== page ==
The Writings of Samuel Adams - Volume 4 eBook

This eBook from the Gutenberg Project consists of approximately 336 pages of information about The Writings of Samuel Adams.

[Ms., Adams Papers, Quincy; a draft, dated 1784, is in the Samuel Adams Papers, Lenox Library.]

Boston 16th Augt 1785

MY DEAR SIR

The Governour of this Commonwealth will transmit to you Copies of Letters which lately passed between him and Capt Stanhope Commander of the British Ship of War Mercury.  This is the same Person, as I am told, who, when a Prisoner here in the early time of the War, was not too delicate in Point of Honor to break his Parole.  The Governor however had treated him from the Time of his Arrival with the Civilities and Respect due to a Foreigner in his Station, without personal or national Distinction.  The occasion of this Epistolary Correspondence which the Governor was necessarily carried into by the Petulance of Stanhope, was a Fricas which happened on the Evening of the 31st Ulto, between the [latter] and a young Sailor who alledges that he and a Number of American Prisoners on board the Mercury had been flogged by Stanhopes order for refusing to do the Duty of Seamen.  The Altercation caused the People near to collect, and the Captain, either really or pretending to be, apprehensive of Danger, hast’ned away, a Number following excited by common Curiosity, till his Fears were quieted in the House of one of his Friends and the Scene ended.  This gave rise to Stanhopes Letter the following Day.  Whatever his Opinion might be of his own Importance, the Governor considerd him entitled only to the Common Protection of the Law, nor could he see any Obstacle in the Captains Way to obtain legal Satisfaction if he had receivd Injury, which required the extraordinary Interposition of Government; for Stanhope was the same Day abroad in the Town without the least Molestation or appearing to be apprehensive of any Affront.  Perhaps this Gentleman’s Ideas of Propriety of Conduct in the Governor might have led him to expect he would take the Part of a Grand Juryman or a Justice of the Peace, to enquire into Misdemeanours, or decide on little Controversies which frequently happen among Persons who know not how to keep upon Terms with each other.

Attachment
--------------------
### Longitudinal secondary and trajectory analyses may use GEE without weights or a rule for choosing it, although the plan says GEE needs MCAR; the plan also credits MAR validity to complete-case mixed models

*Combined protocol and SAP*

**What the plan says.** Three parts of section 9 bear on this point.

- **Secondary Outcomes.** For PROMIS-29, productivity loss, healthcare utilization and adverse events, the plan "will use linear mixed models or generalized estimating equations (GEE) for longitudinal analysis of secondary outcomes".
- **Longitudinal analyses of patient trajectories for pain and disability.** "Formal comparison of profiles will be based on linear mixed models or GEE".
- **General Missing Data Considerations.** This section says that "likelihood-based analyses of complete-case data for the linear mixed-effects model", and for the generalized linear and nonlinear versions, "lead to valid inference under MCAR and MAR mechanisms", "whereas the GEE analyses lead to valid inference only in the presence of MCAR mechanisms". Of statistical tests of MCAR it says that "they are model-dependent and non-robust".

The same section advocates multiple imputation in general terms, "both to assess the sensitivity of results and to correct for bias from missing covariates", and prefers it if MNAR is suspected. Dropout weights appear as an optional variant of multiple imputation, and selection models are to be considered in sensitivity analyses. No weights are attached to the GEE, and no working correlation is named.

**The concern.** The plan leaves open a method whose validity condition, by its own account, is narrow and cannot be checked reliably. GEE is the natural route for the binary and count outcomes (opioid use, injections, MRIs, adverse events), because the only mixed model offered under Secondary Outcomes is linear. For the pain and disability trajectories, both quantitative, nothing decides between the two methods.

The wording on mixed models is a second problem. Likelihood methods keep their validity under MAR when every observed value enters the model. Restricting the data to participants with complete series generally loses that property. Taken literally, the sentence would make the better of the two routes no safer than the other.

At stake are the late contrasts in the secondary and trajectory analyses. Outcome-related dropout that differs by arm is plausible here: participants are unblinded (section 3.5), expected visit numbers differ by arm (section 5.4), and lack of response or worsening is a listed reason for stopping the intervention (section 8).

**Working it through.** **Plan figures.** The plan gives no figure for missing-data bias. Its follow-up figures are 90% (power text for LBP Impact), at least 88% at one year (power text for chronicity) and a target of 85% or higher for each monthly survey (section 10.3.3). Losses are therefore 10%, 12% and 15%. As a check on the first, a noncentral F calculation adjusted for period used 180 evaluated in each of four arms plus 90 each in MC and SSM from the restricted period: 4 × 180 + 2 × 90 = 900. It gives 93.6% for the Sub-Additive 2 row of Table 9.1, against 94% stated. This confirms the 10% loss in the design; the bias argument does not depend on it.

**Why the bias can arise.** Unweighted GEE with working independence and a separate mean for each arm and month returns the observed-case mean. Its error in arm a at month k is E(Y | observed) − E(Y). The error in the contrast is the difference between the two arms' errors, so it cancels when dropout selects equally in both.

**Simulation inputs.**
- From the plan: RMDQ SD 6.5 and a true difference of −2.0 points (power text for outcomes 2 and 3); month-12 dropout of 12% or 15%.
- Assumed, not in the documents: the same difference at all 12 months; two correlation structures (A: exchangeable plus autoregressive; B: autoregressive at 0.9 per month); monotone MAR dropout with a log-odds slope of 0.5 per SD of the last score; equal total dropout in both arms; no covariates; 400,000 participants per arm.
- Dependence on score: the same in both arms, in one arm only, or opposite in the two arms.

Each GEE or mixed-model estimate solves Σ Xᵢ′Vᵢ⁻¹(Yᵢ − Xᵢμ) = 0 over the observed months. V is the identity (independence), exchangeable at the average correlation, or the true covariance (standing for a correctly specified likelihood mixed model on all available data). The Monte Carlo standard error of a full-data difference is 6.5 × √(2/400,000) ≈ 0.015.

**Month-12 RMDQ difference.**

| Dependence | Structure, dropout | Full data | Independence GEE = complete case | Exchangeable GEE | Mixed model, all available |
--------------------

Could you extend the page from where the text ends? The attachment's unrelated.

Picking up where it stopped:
I should not have troubled you with this Detail, had it not seemed to me somewhat necessary.  You know it was formerly usual for such kind of Men as Stanhope appears to be, to fly to their Ships from pretended Danger, and by false representations impose on their too credulous Government.  Adieu my friend, & believe me

Yours

TO RICHARD HENRY LEE.

[Historical Magazine, 2d ser., vol. i., pp. 167, 168.]

Boston Decr. 17, 1785.

My dear sir.

It gave much Pleasure to find that your Countrymen had again honour’d you with their Confidence in Congress.  My most earnest wish is, that the Seats in that Sacred Hall may ever be filled with Men of true Wisdom.  This Wish, I know, cannot be gratified when the United States shall become debased in Principles and Manners.  How much then depends upon the Exertions of the present members to perpetuate the Honour and Happiness of our Country by guarding its Virtue!

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The Writings of Samuel Adams - Volume 4 from Project Gutenberg. Public domain.
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